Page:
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The feeling of emptiness among parents is even furthered by their lack of opportunities to explore their own source of personal fulfillment. Many are trapped in the notion that once you become a parent, your world must now only revolve around your child.

3. Happiness is contagious. Where will your child’s happiness come from when you are void of it?

sebastian-leon-prado-dBiIcdxMWfE-unsplashWe all want to have happy children. We want them to grow up with the ability to smile despite life’s struggles. We’d like them to see laughing yet also learning from their mistakes. We want them to take the world easily yet also with full responsibility.

Such a predisposition in life can only be attained when they have the right influences. And who can most easily affect the way that children think but their parents, right?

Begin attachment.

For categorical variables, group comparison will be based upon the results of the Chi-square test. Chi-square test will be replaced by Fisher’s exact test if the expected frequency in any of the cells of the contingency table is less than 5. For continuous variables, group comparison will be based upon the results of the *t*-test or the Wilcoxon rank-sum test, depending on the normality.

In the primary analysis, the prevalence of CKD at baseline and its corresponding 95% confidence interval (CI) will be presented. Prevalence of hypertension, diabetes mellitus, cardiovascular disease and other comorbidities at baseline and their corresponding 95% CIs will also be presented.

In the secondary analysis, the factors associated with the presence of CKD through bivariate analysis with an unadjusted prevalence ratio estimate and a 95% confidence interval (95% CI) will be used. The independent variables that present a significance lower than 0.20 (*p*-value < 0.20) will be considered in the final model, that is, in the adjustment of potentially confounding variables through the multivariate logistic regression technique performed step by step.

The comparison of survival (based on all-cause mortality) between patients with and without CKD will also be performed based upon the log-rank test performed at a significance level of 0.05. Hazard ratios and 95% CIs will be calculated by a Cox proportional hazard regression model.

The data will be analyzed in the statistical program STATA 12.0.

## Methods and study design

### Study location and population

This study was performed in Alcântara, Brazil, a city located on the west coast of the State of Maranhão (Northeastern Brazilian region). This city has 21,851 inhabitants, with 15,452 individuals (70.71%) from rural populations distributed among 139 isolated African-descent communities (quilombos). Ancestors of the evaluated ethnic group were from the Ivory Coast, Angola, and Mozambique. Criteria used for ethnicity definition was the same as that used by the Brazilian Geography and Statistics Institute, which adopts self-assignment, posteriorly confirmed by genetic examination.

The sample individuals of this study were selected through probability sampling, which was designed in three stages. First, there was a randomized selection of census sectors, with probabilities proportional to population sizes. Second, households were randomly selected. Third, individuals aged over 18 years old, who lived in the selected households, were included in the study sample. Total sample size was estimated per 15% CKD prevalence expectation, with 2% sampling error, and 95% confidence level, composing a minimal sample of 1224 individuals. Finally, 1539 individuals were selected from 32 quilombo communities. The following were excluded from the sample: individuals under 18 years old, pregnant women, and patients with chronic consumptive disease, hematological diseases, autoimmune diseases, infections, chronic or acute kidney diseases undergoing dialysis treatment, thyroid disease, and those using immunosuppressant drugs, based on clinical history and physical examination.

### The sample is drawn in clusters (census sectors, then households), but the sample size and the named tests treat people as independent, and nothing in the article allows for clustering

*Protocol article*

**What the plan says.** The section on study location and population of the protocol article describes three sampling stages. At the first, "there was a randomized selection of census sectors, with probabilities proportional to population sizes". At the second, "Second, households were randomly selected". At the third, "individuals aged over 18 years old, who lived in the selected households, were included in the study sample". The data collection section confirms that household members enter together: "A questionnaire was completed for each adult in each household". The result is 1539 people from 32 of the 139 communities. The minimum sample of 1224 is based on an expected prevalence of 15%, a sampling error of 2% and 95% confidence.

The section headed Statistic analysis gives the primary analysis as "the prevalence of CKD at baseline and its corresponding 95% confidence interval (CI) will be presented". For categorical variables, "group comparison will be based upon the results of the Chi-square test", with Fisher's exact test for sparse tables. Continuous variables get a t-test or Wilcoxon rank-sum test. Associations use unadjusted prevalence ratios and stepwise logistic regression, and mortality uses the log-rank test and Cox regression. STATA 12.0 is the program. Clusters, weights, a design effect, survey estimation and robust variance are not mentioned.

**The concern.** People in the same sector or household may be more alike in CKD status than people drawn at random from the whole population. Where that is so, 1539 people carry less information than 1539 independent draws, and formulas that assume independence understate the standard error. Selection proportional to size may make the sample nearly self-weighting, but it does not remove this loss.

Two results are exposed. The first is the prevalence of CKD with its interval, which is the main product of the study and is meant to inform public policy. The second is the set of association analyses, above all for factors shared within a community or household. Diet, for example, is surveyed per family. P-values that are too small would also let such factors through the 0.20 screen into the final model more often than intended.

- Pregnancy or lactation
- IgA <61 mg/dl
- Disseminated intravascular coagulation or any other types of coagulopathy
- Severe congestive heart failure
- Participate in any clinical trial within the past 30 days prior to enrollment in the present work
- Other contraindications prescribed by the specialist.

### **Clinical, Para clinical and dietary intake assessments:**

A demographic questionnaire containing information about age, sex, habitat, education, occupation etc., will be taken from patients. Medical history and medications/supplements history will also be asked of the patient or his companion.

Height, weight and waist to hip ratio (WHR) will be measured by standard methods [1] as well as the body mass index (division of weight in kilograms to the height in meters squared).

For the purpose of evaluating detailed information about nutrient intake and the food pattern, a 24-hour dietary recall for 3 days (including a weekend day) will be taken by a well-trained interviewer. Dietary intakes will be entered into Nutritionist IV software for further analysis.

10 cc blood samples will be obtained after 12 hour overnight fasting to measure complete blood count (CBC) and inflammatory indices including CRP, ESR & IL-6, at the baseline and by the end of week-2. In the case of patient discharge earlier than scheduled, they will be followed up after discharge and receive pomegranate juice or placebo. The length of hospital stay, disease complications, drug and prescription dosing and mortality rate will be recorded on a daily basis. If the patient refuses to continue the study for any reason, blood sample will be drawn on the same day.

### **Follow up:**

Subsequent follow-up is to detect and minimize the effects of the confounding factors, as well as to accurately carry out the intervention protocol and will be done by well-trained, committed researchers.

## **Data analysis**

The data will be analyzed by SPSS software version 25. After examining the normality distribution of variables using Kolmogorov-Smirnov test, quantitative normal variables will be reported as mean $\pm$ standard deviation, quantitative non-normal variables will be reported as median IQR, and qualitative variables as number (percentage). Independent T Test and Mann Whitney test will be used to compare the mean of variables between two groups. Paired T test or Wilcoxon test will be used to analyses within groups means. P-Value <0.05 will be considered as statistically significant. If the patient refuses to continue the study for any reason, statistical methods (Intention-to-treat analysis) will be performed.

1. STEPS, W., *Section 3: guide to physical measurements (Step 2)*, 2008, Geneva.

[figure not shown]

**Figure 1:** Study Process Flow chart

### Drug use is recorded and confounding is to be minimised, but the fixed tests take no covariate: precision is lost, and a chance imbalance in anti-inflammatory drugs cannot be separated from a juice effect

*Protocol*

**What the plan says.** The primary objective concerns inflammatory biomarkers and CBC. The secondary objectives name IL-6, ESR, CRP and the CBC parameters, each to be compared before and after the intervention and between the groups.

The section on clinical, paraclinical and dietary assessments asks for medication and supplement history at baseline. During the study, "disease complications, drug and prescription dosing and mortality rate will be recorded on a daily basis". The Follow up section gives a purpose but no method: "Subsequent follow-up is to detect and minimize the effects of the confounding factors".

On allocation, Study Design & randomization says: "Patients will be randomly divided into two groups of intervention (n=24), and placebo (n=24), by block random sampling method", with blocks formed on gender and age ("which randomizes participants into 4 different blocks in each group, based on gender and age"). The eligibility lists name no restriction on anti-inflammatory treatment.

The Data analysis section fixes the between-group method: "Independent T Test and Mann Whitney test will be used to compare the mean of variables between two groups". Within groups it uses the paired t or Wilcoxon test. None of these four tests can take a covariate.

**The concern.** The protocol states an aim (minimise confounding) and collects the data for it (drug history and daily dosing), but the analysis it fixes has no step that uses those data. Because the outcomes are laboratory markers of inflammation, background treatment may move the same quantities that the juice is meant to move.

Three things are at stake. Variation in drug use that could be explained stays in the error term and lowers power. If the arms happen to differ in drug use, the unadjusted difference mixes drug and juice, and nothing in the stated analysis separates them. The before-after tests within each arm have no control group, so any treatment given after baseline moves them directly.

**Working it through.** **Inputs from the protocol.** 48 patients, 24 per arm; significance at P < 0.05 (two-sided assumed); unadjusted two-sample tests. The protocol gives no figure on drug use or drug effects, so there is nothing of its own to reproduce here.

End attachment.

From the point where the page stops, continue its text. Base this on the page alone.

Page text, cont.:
4. Self-care is a right, never just a privilege. You do not lose this right by virtue of being a parent. Never!

Whoever said that you lose your right to self-care when you became a parent? Yes, you were given the responsibility to raise little souls but that does not mean that your basic right to experience personal happiness from your own hobbies, leisure activities, and other stuff would consequentially be removed from you.

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Remember, you can and you must still take care of yourself and allow yourself some fun even when you are now a parent. Take a few hours off in a week to go to your favorite place, visit your friends, or have some me-time in a coffee shop. Don’t be afraid to ask help from your spouse or your extended family. Allow them to help you in raising your child so that you can also have the time to take care of yourself.